Police say crossbow deaths in Scarborough linked to suspicious package downtown
35-year-old male suspect in custody, Toronto police say
Toronto police confirm there is a link between the three deaths involving a crossbow in east Toronto and a suspicious package found in the downtown area of the city. No further details were provided.
Earlier Thursday, police revealed that three people are dead, all of whom were found with apparent crossbow injuries, in the Scarborough area of Toronto on Thursday afternoon. A source with knowledge of the investigation said it's believed all three deceased are related, CBC News has learned.
Police said the bodies of two men and a woman were found in a garage. Two people were found with no vital signs, and one person died after officers arrived, police confirmed.
The identities of the victims are not being released until next of kin are notified, Carbone said.
Paramedics said another man was taken to hospital with injuries that were not serious. "He was another victim," spokesman Evert Steenge revealed.
Police have also confirmed that a 35-year-old male suspect, who has injuries, is being held in custody.
"Indications were that [a] person had been stabbed — their injuries were fairly serious," Hopkinson said. "When officers arrived, they found that person and two others suffering from injuries from what we believe to be a crossbow bolt."
Police said a crossbow was found on the floor of the garage.
"We don't have any idea with regards to why this may have happened," said Hopkinson.
Const. Jenifferjit Sidhu said there were other "things" found in the area that could have been used as weapons.
Scarborough crossbow deaths scene through neighbour's backyard <a href="https://t.co/2a0CtAYQpT">pic.twitter.com/2a0CtAYQpT</a>—@trevorjdunn
Neighbour Jerome Cruz told CBC News that he heard screams before things went silent and said it sounded like a fight in the garage.
"It was going on for about five minutes — the screaming," he explained. "After that, all quiet."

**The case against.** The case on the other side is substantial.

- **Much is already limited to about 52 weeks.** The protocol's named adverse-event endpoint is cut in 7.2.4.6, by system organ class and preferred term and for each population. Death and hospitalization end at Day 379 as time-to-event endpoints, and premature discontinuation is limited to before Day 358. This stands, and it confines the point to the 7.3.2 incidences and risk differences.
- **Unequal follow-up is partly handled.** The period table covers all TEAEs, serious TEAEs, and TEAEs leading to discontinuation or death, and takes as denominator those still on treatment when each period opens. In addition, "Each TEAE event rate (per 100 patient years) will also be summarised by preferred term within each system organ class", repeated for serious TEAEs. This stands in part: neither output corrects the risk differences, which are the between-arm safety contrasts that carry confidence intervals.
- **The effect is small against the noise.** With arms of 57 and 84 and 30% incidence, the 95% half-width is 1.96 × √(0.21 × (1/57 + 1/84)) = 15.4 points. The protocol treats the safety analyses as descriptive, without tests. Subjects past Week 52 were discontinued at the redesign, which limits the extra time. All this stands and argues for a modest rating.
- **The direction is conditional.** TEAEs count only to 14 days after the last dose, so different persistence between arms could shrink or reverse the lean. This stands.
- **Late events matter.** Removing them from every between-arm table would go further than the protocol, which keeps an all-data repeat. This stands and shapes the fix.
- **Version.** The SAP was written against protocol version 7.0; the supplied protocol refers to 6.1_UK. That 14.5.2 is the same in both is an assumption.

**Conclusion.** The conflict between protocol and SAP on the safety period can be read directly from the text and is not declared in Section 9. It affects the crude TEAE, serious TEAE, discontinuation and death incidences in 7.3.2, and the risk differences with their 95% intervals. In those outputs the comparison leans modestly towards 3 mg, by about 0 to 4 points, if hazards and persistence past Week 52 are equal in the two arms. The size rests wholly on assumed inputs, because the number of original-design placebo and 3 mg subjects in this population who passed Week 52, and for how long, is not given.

Cruz said he's lived in the area for the past two years and said the people who reside in the house where the incident took place are normally "very quiet."
"It was very strange to hear a big noise and screaming," Cruz said.
Neighbour near crossbow attack heard screams, then silence. <a href="https://t.co/1RwalICnsZ">pic.twitter.com/1RwalICnsZ</a>—@trevorjdunn
"We are looking to speak to anyone that may have information," Hopkinson said.
Nearby streets, including Knowlton Drive, Lockleven Drive and Glenda Road, are closed and the police homicide unit has taken over the investigation.
Dale Lounsbury, who sells crossbows at a sporting goods store in Waterloo, Ont., and owns one himself, said they can be dangerous due to their power and accuracy, but they are not suited to firing multiple shots in quick succession.
"I can probably fire two shots a minute, maybe three," Lounsbury said.
Unlike guns, no licence is required to buy or own a crossbow.
Toronto Police on Lawndale Rd in Scarborough. 3 people dead. <a href="https://t.co/yiaoPxdoEf">pic.twitter.com/yiaoPxdoEf</a>—@trevorjdunn
This isn't the first time a person has been killed by a crossbow bolt in the city. In December 2010, a man fired a bolt into his father's back at a Toronto Public Library branch before crushing the 52-year-old man's skull with a hammer.
Zhou Fang was charged with first-degree murder but accepted a plea for second-degree murder after it was revealed that he was the victim of long-term abuse by his father. Fang, then 26, was sentenced to life in prison in 2012.
With files from Trevor Dunn, The Canadian Press and Reuters